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The War of the Rebellion: A Compilation of the Official Records of the Union and Confederate Armies

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OFFICIAL RECORDS: Series 1, vol 2, Part 1 (First Manassas Campaign)
Page 919 Chapter IX. CORRESPONDENCE, ETC.-CONFEDERATE.

soldiers out of about six hundred and fifty militia. There are not men sufficient left to raise our troops or save our harvests. We have urged our governor time after time, again to grant us arms, ammunition, and men. Our wants are this hour still further than ever from being supplied. Last night at 11 o'clock we started a special messenger to the governor or yourself, which is the fourth time we have done so. The enemy still advancing, our danger increasing, our arms and men nearly all gone from the county, no ammunition nor hopes of getting any in time, to stay the enemy, we have done all that we can do up to this hour. Will you help us? Can you help us in time? One short weeks, and I fear it will be too late. Many of our best families have their carriages in readiness to move; many more are having their wagons prepared. All that I fear will soon on the move. Then woe to those who are left. Nothing but destruction awaits our houses and barns. Our waving fields of grain and grass, our thousands of cattle, they will soon possess. On my own grass I have from one hundred and fifty to two hundred head of good beef cattle. I have no hope of anything being saved unless you can send on a large force at once.

It seems there has been no one capable of managing the business out northwest. They have suffered themselves to be routed and robbed of everything, or nearly so, and stripped of ammunition and clothes. Provisions still be had in the Randolph Valley if the enemy were removed. One of our officers told me on yesterday that there was no question but an army of twenty-five thousand men could provisioned for a considerable length of time our there. Many large farmers would willingly give all they have. The coming harvest is promising, and will soon be ripe.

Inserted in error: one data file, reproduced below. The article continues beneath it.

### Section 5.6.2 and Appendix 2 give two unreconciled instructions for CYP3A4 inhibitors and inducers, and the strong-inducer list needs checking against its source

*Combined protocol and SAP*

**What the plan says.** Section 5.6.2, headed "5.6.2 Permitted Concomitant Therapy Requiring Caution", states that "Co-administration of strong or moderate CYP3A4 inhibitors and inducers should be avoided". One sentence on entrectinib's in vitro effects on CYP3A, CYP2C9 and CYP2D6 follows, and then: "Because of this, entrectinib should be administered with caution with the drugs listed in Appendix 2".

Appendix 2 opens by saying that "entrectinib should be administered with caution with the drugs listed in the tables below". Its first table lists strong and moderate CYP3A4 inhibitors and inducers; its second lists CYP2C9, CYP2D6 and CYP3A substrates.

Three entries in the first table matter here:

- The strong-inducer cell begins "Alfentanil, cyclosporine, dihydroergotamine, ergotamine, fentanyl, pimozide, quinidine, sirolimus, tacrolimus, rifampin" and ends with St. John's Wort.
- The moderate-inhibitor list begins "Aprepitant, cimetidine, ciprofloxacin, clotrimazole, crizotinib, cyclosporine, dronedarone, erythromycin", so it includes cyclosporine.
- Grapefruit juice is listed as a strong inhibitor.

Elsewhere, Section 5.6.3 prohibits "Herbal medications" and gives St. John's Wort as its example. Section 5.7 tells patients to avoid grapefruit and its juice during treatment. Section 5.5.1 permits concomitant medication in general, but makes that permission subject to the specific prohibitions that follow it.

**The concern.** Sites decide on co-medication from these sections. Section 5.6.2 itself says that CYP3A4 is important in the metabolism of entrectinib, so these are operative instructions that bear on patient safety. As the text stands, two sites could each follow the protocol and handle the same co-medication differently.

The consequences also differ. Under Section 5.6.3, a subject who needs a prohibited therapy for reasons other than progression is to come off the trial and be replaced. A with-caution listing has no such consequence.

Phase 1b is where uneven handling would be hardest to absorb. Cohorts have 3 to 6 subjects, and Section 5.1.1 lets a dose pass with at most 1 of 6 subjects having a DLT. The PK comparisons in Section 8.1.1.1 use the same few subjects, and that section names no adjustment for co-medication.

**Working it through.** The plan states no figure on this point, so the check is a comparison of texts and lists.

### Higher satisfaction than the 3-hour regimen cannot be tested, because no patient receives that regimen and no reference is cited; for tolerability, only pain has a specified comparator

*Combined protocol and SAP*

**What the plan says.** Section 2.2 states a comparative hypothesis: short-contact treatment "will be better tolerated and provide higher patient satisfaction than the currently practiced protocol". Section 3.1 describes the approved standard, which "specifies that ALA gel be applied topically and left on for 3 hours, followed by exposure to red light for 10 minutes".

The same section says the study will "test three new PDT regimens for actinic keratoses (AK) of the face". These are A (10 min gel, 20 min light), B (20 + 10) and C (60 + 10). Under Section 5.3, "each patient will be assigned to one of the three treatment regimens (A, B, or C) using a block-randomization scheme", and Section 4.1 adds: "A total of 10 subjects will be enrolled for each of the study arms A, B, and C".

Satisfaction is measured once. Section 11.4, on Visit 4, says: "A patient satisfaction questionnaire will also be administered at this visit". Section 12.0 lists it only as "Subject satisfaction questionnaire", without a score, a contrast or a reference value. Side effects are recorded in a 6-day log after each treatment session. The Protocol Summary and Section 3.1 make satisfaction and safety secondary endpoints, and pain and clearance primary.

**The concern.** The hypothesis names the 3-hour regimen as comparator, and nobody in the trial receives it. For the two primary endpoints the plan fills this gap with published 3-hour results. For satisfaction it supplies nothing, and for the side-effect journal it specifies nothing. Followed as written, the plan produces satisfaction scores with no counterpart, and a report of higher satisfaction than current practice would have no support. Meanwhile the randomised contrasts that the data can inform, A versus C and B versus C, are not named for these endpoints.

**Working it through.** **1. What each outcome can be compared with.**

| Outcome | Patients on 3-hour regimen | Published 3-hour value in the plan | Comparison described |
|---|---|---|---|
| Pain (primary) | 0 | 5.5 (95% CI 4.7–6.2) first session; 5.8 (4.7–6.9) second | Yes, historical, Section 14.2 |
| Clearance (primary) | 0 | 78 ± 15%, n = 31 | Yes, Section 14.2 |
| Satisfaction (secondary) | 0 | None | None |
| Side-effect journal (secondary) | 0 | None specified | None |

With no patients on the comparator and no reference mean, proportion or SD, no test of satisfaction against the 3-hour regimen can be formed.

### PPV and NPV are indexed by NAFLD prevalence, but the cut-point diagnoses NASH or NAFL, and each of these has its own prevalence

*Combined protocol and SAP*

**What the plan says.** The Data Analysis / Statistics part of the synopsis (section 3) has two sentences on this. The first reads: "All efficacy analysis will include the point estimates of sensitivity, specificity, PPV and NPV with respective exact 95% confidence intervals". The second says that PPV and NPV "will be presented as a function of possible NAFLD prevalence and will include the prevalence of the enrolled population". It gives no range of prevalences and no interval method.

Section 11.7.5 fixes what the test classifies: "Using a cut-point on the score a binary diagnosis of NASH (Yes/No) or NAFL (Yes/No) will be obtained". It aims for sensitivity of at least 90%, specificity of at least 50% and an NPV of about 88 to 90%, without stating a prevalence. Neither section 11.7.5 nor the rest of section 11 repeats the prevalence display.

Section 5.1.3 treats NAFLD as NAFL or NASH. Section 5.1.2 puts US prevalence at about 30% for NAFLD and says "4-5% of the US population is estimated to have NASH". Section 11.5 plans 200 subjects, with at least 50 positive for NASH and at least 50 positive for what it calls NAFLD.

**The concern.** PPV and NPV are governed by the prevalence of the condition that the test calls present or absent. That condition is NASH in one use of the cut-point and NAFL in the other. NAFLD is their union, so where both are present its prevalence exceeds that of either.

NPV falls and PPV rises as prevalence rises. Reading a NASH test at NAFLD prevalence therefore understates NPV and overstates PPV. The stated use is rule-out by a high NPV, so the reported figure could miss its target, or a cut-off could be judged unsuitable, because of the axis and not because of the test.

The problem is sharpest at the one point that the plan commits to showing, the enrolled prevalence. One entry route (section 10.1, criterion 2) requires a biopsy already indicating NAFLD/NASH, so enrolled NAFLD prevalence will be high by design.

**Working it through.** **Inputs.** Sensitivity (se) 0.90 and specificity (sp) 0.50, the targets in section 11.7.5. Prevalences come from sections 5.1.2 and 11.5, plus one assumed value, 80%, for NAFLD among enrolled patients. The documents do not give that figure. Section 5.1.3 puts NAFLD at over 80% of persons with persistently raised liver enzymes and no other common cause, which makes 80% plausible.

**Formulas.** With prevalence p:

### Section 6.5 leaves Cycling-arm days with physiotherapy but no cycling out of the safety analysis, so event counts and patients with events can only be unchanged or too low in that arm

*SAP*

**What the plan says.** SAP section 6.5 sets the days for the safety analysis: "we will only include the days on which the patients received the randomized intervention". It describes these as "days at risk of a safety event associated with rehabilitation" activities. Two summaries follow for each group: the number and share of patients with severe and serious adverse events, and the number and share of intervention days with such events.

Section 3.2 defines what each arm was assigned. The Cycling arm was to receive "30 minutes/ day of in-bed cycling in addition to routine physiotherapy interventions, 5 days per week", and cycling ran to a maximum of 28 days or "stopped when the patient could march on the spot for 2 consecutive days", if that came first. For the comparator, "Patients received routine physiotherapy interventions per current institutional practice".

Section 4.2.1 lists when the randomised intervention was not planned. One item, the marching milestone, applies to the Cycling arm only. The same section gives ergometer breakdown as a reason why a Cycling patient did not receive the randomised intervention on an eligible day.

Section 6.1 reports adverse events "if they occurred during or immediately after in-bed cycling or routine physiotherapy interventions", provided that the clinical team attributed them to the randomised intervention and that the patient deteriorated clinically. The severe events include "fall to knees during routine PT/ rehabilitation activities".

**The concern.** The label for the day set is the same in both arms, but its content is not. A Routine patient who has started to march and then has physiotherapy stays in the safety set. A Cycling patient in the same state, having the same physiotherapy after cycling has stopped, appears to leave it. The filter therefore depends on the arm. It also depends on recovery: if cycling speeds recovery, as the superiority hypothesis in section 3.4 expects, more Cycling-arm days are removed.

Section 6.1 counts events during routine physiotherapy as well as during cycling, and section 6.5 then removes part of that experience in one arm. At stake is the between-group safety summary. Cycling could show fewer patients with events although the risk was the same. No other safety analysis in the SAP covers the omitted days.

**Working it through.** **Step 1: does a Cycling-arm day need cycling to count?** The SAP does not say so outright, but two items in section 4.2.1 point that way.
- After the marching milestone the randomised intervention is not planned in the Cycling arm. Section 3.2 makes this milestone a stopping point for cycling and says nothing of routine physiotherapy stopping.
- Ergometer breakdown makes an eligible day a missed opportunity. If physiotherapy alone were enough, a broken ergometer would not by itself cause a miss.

Our enemies declare they are determined to take Pocahontas and Greenbrier. This our officers told me this morning, and this will take them to the top of the Allenghany Mountains.

I have now, Mr. President, in a homely manner, tried to tell you a few stubborn facts, and it does seem to me that our case is a hard one. I have three sons in the Army. Two of them came home from the West for this purpose. I have spent all my time for more than a month past trying to aid, and took one strip to Richmond, and now I am done writing. I will take my rifle, shot-gun, pistol, and cutlass, relying upon the God of battles, and go to meet the enemy.

Ask Colonel Paul McNeil, in Convention, if you doubt one assertion.

Respectfully, yours,

JOHN H. RUCKMAN.


HEADQUARTERS VIRGINIA FORCES,
Richmond, Va., June 11, 1861.

General B. HUGER, Commanding, &c., Norfolk, Va.:

GENERAL: The preparations which are understood to be making at Old Point Comfort indicate an early movement of the U. S. troops. While so many points are threatened, it is difficult to say which may be attacked. Great vigilance and alacrity will, therefore, be required at every point, to prevent surprise. The first of the water defenses that will be reached in approaching Norfolk will be those at Sewell's Point and Craney Island. During my visit at Norfolk these points were in a weak condition and feebly garrisoned. I hope the defenses have


Page 919 Chapter IX. CORRESPONDENCE, ETC.-CONFEDERATE.
OFFICIAL RECORDS: Series 1, vol 2, Part 1 (First Manassas Campaign)
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